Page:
WGSS-130 Introduction Gender Studies (PS) Concentrates on gender in US, or internationally, queer studies, etc. Special attention is paid to ways in which gender, race, class, age and sexual orientation converge to form systems of oppression.
Perspective on Literature (PL)
COMM-230 Communication, Politics, and Citizenship (PL) Addresses issues of communication effects and ethics as they impinge on citizens of a free society, with a focus on political discourse in the public sphere. Features rhetorical tactics, communication strategies and argument patterns in political campaigns, public policy, and the media.
ENGL-235 Science Fiction and Fantasy (PL) An introduction to the alternative worlds of myth, fantasy, utopia and dystopia. Students will develop the close-reading skills and vocabulary of the discipline as they explore deeper meaning, ambiguity, and complexity in classic and contemporary works of fantasy and science fiction.
Perspective on the Past (PP)
AFSP-201 Introduction to Africana Studies (PP, G) Examination of histories and experiences of African peoples and their descendants throughout the globe. Exploration of the commonality of experience across the African Diaspora, examining global slavery, emancipation and the different ways Africans and their descendants continue to creatively survive and thrive in, and shape their new environments. Discussion of the various methodologies used to study these communities.
ARHI-165 Survey World Art I: Prehistoric-Medieval (PP, G) A chronological survey of the art and architecture from around the world from Paleolithic cave paintings to medieval cathedrals and mosques. Students learn to analyze the formal elements of works of art and architecture, examine works within the original cultural and historical contexts, and compare art across cultures and from different time periods.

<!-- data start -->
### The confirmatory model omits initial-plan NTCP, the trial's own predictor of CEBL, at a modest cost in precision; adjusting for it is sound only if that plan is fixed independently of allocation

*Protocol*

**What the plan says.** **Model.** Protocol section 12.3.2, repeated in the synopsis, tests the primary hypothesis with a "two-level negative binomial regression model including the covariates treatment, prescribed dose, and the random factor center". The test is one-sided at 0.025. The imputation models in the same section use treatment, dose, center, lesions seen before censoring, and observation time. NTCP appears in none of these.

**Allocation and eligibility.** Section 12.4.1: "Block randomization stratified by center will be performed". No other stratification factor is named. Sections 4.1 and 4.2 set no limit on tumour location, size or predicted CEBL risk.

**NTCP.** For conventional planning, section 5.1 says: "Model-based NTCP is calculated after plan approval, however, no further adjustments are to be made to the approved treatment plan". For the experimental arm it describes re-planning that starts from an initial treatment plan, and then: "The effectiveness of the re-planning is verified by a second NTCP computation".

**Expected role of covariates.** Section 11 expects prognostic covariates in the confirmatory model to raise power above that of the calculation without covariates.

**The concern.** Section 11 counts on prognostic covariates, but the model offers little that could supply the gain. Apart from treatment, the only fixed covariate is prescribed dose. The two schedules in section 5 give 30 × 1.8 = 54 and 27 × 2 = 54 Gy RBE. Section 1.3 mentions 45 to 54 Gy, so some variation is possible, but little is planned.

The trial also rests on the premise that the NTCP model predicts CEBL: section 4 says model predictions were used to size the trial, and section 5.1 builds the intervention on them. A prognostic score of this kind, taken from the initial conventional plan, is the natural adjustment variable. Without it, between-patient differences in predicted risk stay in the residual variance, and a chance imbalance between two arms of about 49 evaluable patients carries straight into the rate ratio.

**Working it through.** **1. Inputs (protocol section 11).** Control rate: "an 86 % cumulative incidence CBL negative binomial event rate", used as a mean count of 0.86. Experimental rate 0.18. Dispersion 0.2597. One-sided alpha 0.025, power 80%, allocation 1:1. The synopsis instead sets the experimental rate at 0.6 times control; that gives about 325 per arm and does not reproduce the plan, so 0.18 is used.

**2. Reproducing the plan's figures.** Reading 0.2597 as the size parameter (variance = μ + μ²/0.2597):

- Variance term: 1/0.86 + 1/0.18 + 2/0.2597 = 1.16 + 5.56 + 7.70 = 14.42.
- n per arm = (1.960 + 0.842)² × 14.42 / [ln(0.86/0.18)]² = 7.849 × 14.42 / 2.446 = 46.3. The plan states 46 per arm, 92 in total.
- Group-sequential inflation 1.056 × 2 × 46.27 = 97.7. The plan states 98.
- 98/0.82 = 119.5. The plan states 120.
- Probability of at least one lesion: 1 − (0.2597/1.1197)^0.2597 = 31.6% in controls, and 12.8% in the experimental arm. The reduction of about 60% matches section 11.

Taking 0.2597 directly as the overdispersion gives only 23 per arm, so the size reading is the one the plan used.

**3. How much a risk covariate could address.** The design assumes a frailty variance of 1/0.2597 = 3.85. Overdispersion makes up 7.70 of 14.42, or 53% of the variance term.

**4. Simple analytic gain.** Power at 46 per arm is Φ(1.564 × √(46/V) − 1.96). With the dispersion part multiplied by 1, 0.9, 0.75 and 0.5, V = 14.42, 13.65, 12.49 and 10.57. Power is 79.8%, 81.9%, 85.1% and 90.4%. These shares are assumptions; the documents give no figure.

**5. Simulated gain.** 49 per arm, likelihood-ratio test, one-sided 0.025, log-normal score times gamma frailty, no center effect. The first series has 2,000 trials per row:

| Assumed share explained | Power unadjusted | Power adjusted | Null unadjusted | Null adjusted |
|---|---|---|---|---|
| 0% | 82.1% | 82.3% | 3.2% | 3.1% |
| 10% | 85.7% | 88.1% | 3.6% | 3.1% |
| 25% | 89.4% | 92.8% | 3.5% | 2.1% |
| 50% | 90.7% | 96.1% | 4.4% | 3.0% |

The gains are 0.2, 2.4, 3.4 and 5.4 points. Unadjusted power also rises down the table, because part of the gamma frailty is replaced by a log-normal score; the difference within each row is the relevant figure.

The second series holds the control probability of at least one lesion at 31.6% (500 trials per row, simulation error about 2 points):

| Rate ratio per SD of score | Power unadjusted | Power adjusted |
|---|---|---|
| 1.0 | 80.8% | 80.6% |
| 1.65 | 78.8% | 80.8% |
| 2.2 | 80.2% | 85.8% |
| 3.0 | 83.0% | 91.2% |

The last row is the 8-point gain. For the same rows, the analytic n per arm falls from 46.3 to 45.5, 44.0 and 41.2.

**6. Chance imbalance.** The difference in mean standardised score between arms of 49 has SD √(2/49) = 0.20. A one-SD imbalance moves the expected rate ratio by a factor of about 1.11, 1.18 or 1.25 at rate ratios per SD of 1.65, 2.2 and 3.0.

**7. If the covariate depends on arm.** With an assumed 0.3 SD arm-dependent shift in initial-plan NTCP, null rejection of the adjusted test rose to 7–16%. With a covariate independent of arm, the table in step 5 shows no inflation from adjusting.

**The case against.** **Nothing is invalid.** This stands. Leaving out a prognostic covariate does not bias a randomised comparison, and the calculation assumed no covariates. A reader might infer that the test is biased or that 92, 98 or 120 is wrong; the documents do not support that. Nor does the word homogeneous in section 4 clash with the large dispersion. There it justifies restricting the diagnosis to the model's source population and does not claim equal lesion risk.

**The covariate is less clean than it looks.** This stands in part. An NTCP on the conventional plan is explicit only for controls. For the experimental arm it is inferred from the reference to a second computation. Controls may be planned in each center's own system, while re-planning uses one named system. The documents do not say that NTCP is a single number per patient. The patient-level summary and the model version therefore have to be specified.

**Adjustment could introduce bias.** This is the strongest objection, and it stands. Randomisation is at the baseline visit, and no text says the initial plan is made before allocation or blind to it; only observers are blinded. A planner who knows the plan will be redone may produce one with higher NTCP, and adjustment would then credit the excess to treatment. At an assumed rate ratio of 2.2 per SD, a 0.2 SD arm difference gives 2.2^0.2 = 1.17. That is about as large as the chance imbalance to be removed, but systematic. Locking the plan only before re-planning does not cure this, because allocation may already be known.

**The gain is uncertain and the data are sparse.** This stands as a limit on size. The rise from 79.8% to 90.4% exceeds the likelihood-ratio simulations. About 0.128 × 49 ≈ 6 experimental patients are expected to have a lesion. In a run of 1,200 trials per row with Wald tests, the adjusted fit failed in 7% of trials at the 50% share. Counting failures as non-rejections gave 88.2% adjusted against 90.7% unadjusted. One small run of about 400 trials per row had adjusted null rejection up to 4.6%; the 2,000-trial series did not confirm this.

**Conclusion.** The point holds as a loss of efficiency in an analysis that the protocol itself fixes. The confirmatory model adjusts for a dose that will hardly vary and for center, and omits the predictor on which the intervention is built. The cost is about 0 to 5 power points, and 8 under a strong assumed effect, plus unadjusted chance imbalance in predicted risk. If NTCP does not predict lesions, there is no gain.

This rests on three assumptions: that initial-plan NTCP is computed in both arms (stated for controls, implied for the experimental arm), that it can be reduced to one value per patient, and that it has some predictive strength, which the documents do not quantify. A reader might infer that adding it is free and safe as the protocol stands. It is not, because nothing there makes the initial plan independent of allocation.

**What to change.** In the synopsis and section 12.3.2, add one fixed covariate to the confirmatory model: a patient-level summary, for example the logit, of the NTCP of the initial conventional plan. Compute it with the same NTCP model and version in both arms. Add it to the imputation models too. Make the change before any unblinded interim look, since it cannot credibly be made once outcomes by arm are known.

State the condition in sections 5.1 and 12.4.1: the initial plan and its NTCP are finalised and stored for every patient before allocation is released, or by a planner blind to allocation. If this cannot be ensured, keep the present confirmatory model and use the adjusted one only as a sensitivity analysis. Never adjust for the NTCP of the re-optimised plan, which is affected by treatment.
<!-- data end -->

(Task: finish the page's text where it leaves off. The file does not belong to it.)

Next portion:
ENGL-260 History of British Literature (PP) English literature and social history from Beowulf and the Middle Ages to Virginia Woolf and the modern world. This course will introduce students to the study of literature, emphasizing the aims, methods, and tools of the discipline. Students will become familiar with critical vocabulary, with selected authors and with genre and historical context in a way that will carry over to more advanced classes.
ENGL-265 History of American Literature (PP) American literature and social history from 1620 to the present. This course will introduce students to the study of literature by emphasizing the aims, methods and tools of the discipline. Students will become familiar with critical vocabulary, with selected authors, and with genre and historical context in a way that will carry over to more advanced classes.
HIST-115 Europe 1300-1800: Renaissance to Revolution (PP, G) Europe 1300-1800: Renaissance to Revolution This course will address foundational moments in early modern Europe, including the Renaissance, the Reformation, voyages of global exploration, absolutism, the Scientific Revolution, the Enlightenment, and revolutions against absolute monarchies. Special emphasis will be placed on developing students' ability to write their own historical interpretations through a critical use of eyewitness accounts. For part of the course students will engage in an extended role-playing game, using the pedagogy of Reacting to the Past, to explore complex issues of causality and the limited freedom of individuals to choose their own directions in the flow of history.